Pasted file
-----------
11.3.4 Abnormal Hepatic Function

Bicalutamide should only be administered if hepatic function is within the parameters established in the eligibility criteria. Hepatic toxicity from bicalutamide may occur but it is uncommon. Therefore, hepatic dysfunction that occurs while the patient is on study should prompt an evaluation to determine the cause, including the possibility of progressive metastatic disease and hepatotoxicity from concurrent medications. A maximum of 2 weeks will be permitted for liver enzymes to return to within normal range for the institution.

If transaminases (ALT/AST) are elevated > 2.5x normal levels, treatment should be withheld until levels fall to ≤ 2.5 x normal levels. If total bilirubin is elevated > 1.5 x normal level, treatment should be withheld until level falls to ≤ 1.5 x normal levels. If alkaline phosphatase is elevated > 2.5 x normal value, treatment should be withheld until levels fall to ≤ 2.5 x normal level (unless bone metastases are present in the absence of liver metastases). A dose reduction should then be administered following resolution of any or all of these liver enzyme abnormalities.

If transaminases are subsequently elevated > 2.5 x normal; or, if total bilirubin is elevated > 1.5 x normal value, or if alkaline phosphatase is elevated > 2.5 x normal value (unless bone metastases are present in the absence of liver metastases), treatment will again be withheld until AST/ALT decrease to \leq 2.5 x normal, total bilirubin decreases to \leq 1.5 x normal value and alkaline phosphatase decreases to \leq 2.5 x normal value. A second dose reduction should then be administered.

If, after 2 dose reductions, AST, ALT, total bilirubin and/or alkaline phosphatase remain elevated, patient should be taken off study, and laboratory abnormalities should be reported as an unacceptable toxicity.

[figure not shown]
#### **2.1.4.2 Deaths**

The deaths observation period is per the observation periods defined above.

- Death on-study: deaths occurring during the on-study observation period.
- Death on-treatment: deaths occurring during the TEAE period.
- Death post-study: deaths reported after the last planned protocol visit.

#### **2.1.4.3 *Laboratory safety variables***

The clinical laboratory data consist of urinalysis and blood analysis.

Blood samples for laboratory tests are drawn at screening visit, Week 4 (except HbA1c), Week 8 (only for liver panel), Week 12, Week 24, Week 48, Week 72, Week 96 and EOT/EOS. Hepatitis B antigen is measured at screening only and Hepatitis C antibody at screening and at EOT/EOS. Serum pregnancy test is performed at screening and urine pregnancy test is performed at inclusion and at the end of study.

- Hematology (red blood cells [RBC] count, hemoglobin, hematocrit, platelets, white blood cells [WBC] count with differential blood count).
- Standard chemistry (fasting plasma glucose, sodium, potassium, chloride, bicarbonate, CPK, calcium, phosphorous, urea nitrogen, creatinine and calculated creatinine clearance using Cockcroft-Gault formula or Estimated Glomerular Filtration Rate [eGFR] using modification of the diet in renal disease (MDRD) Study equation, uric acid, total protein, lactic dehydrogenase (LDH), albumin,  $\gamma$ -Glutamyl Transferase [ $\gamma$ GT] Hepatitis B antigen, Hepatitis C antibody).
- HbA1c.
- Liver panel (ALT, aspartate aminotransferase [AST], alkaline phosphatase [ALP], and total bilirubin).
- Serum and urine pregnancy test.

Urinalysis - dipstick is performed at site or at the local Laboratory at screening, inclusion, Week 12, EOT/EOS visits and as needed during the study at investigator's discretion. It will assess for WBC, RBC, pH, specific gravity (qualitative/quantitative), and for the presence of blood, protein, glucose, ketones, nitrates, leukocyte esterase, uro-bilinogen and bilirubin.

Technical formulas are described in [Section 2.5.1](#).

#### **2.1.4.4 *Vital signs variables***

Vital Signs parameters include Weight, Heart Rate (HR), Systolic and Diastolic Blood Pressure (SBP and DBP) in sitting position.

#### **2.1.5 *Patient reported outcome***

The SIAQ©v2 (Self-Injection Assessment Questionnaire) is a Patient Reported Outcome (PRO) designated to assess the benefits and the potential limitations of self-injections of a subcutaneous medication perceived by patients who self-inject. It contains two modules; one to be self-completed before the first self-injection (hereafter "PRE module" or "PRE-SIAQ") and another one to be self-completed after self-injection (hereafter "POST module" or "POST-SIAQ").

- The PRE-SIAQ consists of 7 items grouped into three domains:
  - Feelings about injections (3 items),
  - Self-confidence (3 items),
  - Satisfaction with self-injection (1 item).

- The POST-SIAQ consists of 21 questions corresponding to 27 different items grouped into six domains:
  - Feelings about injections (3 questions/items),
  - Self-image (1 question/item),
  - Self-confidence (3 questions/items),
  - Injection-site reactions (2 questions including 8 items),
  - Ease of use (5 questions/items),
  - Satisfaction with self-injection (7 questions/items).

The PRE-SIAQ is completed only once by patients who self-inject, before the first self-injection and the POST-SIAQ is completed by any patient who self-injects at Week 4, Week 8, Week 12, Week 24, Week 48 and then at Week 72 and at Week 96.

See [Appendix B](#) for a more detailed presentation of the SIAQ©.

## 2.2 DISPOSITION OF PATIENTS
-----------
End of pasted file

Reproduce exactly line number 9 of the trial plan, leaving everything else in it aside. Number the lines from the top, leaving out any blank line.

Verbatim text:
- Death on-study: deaths occurring during the on-study observation period.